Replacing a HD or motherboard is all connect the dots. No OS experience is Required.

    This is EXACTLY why the A+ exam should be 1 big exam or 2 exams with overlap. 1. Just about any idiot can assemble a PC, this is no longer a higher level skill...it's a starting point. My mother can assemble a PC! While she is not an idiot, she is FAR from technically proficient. 2. In order to determine if one has assembled their components correctly, they NEED an OS of some sort to see if everything is communicating. Without this step, it's merely a bunch of parts that are assembled.

    And in order to FDISK, a diskette with some form of MSDOS;DRDOS;etc.. where FDISK.EXE and FORMAT.EXE can reside to prepare the HDD.

    This aside, building a few PCs just gets a person familiar with some of the hardware. It takes time, day in and day out, of 'fixing' basic and more advanced problems for most people to 'get' what needs to be part of the troubleshooting process. Working with a mentor/senior technician to bounce questions off of and help guide you when you are stumped....even when you may not know you are stumped...if part of the process.

    Point being, I don't think many people can simply read a book and 'get' OS if they don't have some experience. And when I say 'experience' I am thinking more then merely installing the CD and letting it auto-install. Installing OSs is part of the exam, but not the WHOLE exam. You need to know and understand where IRQ can be checked and changed if needed. You need to know how and were to install drivers, etc... These things take time and I've not found a way around this.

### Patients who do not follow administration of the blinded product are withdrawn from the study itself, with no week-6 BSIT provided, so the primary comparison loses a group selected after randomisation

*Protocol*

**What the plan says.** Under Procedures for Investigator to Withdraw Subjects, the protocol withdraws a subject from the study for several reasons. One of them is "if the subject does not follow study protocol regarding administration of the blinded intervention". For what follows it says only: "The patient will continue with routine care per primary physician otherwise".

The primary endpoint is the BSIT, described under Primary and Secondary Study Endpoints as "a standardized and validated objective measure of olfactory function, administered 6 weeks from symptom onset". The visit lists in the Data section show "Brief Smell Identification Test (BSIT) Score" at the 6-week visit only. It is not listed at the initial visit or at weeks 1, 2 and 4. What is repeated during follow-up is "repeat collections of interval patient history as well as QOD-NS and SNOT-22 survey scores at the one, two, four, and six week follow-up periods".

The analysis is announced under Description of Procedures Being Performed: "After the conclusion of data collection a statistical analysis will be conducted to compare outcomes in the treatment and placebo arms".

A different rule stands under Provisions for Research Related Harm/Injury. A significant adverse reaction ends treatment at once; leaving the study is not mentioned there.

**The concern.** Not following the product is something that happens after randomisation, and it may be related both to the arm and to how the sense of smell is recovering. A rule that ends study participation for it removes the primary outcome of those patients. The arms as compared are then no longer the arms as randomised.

Plantwiz
    _____
    "Grammar and spelling aren't everything, but this is a forum, not a chat room. You have plenty of time to spell out the word "you", and look just a little bit smarter." by Phaideaux

    ***I'll add you can Capitalize the word 'I' to show a little respect for yourself too.

    'i' before 'e' except after 'c'.... weird?
  • ivnjivnj Posts: 21Member ■□□□□□□□□□
    I don't know what to tell you. I've installed multi OSes plenty of times. And not just on auto. I've had plenty of IRQ conflicts and such. I've used safe mode hundreds of times.

    I guess it just the way the y word it sometimes.

    One thing asked something like where do you go to change irqs.
    In 98 or XP I just goto device manager. And then right click on the device I want to change and goto proerties. One of the tabs (resources) I think it was lets me change it. But only in safe mode.

    But the way the actual exam was worded that was never an option.

    Like for example. 2.5+2.5=5. So does 4+1 or 2+3 or 1+1+1+1+1.

    I get 5 every time. How is not important cuz 5 is 5 in the end. But the questions just i don't know.

    Also a lot of customer service questions.

    Like somebody calls you and says he's angry with your service.

    You remain calm, ask him to speak to you in a lower tone, or ask for clarification.

    The practice answer was something like remain calm.

    But how am I suppoed to know that. Asking him to speak in a lower tone or asking what went wrong (clarification) would also work too.

    Staying calm still doesn't find out what went wrong or stop the yelling.

    Thanks,
    ivnj
  • SlowhandSlowhand MCSE: Cloud Platform and Infrastructure, MCSA: Windows Server 2003/2012/2016, CCNA Routing & Switchi Bay Area, CaliforniaPosts: 5,163Mod Mod
    It's true, that sometimes these types of exams can be worded in odd ways, but that's how it is. CompTIA's are some of the most straightforward exams you'll find, whereas vendor-specific exams can seriously hurt your head. You have to remember, you're not only looking for the right answer, you're looking for the best answer, out of the choices given. What's the best answer? That's for CompTIA to tell you in the training material. A lot of times, the way they want you to do things isn't how you might do it in the real world, but you have to give them the answer they want, or you don't pass the exam.